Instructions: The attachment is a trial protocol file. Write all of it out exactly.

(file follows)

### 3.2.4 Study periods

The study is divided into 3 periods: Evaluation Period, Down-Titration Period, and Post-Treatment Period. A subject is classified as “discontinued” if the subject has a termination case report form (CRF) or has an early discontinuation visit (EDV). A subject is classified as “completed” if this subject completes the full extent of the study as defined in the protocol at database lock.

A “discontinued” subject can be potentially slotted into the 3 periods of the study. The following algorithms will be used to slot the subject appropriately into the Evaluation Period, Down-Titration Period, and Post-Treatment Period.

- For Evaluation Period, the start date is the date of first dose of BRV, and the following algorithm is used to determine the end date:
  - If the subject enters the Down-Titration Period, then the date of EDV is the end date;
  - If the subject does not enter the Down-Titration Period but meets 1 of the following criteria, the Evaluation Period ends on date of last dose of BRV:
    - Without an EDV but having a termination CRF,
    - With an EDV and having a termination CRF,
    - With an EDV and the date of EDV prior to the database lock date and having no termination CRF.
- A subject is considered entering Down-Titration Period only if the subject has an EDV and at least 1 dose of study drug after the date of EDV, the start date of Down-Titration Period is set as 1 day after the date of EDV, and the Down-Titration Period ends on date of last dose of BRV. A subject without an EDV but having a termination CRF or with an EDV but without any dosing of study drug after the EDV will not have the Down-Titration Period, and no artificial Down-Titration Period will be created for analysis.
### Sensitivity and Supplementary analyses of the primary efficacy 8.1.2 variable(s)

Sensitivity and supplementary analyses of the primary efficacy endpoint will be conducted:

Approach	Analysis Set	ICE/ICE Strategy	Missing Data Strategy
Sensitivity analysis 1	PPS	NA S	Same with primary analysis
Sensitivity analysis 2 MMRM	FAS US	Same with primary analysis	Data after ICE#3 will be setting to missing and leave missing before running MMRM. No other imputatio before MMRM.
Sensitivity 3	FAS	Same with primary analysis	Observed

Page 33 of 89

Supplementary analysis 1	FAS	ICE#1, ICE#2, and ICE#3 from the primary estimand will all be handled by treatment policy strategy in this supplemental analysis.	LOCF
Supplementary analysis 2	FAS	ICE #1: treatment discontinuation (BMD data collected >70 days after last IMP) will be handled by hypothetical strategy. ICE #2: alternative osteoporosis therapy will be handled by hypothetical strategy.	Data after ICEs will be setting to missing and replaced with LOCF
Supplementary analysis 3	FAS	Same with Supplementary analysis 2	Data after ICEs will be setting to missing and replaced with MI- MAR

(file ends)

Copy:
### 3.2.4 Study periods

The study is divided into 3 periods: Evaluation Period, Down-Titration Period, and Post-Treatment Period. A subject is classified as “discontinued” if the subject has a termination case report form (CRF) or has an early discontinuation visit (EDV). A subject is classified as “completed” if this subject completes the full extent of the study as defined in the protocol at database lock.

A “discontinued” subject can be potentially slotted into the 3 periods of the study. The following algorithms will be used to slot the subject appropriately into the Evaluation Period, Down-Titration Period, and Post-Treatment Period.

- For Evaluation Period, the start date is the date of first dose of BRV, and the following algorithm is used to determine the end date:
  - If the subject enters the Down-Titration Period, then the date of EDV is the end date;
  - If the subject does not enter the Down-Titration Period but meets 1 of the following criteria, the Evaluation Period ends on date of last dose of BRV:
    - Without an EDV but having a termination CRF,
    - With an EDV and having a termination CRF,
    - With an EDV and the date of EDV prior to the database lock date and having no termination CRF.
- A subject is considered entering Down-Titration Period only if the subject has an EDV and at least 1 dose of study drug after the date of EDV, the start date of Down-Titration Period is set as 1 day after the date of EDV, and the Down-Titration Period ends on date of last dose of BRV. A subject without an EDV but having a termination CRF or with an EDV but without any dosing of study drug after the EDV will not have the Down-Titration Period, and no artificial Down-Titration Period will be created for analysis.
### Sensitivity and Supplementary analyses of the primary efficacy 8.1.2 variable(s)

Sensitivity and supplementary analyses of the primary efficacy endpoint will be conducted:

Approach	Analysis Set	ICE/ICE Strategy	Missing Data Strategy
Sensitivity analysis 1	PPS	NA S	Same with primary analysis
Sensitivity analysis 2 MMRM	FAS US	Same with primary analysis	Data after ICE#3 will be setting to missing and leave missing before running MMRM. No other imputatio before MMRM.
Sensitivity 3	FAS	Same with primary analysis	Observed

Page 33 of 89

Supplementary analysis 1	FAS	ICE#1, ICE#2, and ICE#3 from the primary estimand will all be handled by treatment policy strategy in this supplemental analysis.	LOCF
Supplementary analysis 2	FAS	ICE #1: treatment discontinuation (BMD data collected >70 days after last IMP) will be handled by hypothetical strategy. ICE #2: alternative osteoporosis therapy will be handled by hypothetical strategy.	Data after ICEs will be setting to missing and replaced with LOCF
Supplementary analysis 3	FAS	Same with Supplementary analysis 2	Data after ICEs will be setting to missing and replaced with MI- MAR